This is part two of a three part post series that explores some issues and ideas proposed to me by Mack Hassler as part of the independent study that he’s conducting for me on the works of Philip K. Dick.
Shelley, Percy Bysshe. “Extract from A Refutation of Deism: In a Dialog.” Romantic Period Writings 1798-1832: An Anthology. Eds. Zachary Leader and Ian Haywood. New York: Routledge, 1998. 80-81.
You may find an expanded version of this extract online here.
In this extract, Shelley is questioning the prevailing social order, maintained by the monarchy and church, and its requirement for what he calls a “supernatural intelligence” (80). Also, he considers the conflict between order and disorder in that system, and the supposed requirement for a “power” that supports order, and another, malignant, that supports disorder (80).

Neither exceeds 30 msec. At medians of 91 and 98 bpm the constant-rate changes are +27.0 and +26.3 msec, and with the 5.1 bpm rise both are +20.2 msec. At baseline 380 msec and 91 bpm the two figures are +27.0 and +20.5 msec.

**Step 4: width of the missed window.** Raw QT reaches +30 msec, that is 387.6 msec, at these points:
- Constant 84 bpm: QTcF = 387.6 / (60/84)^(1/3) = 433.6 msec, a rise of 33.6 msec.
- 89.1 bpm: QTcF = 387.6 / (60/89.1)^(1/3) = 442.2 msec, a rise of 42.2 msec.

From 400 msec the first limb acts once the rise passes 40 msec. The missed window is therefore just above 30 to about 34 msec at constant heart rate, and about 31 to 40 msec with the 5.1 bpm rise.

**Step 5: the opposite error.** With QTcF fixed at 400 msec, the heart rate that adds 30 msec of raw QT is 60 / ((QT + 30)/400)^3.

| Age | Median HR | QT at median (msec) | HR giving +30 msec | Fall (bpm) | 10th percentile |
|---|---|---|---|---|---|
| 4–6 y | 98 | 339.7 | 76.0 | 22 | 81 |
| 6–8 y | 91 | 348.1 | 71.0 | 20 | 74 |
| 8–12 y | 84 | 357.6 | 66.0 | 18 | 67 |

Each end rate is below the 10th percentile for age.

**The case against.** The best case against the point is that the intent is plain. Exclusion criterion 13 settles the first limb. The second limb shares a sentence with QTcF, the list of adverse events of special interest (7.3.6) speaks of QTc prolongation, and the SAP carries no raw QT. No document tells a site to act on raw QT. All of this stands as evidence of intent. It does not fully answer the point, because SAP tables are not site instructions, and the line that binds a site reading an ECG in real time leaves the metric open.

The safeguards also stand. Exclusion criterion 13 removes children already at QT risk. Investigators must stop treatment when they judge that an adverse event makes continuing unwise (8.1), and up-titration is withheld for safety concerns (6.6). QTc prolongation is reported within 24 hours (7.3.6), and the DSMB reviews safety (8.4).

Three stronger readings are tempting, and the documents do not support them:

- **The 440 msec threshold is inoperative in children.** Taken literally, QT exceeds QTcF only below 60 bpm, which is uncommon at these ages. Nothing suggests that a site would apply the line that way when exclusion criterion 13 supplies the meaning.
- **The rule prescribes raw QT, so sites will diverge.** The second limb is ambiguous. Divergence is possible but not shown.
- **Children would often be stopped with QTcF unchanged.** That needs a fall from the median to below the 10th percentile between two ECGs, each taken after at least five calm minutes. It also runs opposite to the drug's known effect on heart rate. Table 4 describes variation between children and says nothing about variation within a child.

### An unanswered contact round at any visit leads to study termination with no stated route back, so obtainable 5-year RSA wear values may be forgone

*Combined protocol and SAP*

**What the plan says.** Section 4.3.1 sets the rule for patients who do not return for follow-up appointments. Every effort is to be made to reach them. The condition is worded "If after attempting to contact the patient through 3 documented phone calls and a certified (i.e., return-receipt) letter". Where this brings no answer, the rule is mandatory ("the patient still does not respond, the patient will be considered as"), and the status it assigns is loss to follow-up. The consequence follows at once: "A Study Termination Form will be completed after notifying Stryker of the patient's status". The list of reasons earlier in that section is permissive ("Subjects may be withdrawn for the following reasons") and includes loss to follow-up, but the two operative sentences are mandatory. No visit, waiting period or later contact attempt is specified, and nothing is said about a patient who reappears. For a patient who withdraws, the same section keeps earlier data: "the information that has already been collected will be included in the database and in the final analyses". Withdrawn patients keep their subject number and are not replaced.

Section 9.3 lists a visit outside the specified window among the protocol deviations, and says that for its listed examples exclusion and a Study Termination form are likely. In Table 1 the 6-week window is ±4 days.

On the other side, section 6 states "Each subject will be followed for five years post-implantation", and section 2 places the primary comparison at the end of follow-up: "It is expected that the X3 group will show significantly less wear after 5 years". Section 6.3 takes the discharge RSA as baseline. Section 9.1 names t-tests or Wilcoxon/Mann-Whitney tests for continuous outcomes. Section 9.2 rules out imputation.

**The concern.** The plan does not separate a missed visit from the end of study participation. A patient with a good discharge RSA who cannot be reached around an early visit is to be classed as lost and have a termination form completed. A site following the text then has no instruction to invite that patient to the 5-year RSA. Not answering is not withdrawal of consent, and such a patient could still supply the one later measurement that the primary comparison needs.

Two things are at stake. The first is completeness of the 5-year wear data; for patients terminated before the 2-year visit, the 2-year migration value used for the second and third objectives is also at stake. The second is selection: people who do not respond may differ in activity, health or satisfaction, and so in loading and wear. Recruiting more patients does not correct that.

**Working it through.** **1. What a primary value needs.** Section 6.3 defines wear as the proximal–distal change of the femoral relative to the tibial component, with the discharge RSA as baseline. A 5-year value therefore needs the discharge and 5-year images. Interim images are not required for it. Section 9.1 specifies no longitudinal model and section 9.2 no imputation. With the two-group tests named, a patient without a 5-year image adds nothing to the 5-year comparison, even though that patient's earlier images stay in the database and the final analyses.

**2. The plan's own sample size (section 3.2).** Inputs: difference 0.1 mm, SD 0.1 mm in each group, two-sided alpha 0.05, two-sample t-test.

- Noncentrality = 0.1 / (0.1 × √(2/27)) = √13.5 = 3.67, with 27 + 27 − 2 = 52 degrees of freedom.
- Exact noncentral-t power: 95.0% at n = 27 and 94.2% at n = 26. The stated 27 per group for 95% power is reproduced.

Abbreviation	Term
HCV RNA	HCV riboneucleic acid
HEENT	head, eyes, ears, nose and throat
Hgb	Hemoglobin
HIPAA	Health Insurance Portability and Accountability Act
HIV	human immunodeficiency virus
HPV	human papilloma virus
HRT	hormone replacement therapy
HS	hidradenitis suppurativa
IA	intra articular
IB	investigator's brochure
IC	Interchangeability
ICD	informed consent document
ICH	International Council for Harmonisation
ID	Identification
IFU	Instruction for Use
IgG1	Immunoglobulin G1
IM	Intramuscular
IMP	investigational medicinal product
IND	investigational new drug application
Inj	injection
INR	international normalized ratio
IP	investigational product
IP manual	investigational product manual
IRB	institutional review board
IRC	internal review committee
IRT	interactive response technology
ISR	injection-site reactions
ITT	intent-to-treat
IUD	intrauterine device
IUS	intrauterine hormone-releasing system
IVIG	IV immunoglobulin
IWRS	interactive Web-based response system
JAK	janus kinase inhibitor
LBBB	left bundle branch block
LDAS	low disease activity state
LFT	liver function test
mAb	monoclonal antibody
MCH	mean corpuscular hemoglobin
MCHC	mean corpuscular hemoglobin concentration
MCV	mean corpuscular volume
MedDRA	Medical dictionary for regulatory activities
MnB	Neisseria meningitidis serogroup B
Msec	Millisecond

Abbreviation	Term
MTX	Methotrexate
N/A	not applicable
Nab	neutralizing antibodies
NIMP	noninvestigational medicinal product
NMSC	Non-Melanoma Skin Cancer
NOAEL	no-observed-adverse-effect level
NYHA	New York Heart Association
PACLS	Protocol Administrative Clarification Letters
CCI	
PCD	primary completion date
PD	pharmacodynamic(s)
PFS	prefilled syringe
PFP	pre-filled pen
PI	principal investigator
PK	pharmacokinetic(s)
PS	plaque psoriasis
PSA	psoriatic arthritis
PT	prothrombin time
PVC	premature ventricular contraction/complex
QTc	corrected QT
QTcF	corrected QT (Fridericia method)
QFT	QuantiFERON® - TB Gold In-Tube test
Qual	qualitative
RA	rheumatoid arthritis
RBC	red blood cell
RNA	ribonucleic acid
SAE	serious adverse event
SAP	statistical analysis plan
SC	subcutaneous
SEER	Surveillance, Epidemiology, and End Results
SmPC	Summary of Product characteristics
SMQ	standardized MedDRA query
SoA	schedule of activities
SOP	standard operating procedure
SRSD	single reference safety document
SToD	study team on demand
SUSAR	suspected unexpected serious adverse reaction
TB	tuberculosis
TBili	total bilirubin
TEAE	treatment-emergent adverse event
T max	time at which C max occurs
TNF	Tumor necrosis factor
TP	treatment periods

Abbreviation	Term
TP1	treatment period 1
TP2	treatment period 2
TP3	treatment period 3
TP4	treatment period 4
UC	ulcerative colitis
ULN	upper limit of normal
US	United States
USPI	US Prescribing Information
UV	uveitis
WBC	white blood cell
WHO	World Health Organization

In a thought experiment, he questions if order might have a penchant for evil, and disorder a hint at good. Why do these divisions necessarily remain diametrically opposed? He answers that order and disorder are constructions that we map onto our understanding of the world and our relationship to it (80). Therefore, what is good for us is heavenly ordained and that which is ill for us is the work of Satan.
He points out that order and disorder cannot be universal, because the criteria for those things are as varied and colored as the different people whose “opinions and feelings” create those criteria (80).
The most powerful passage in this extract is when he establishes that good and evil are relative, not only in effect, but more importantly in the relationship between people and their perception of the external world. It is human attribution of good or evil to objects and events external to the perceiver rather than an extrinsic or universal attribution of those descriptions.
And, connecting this extract to the previous, he concludes that one cannot reason the existence of a Deity, because what is believed to have divine motivation in the external world are really judgments and opinions of people mapped onto the events observed.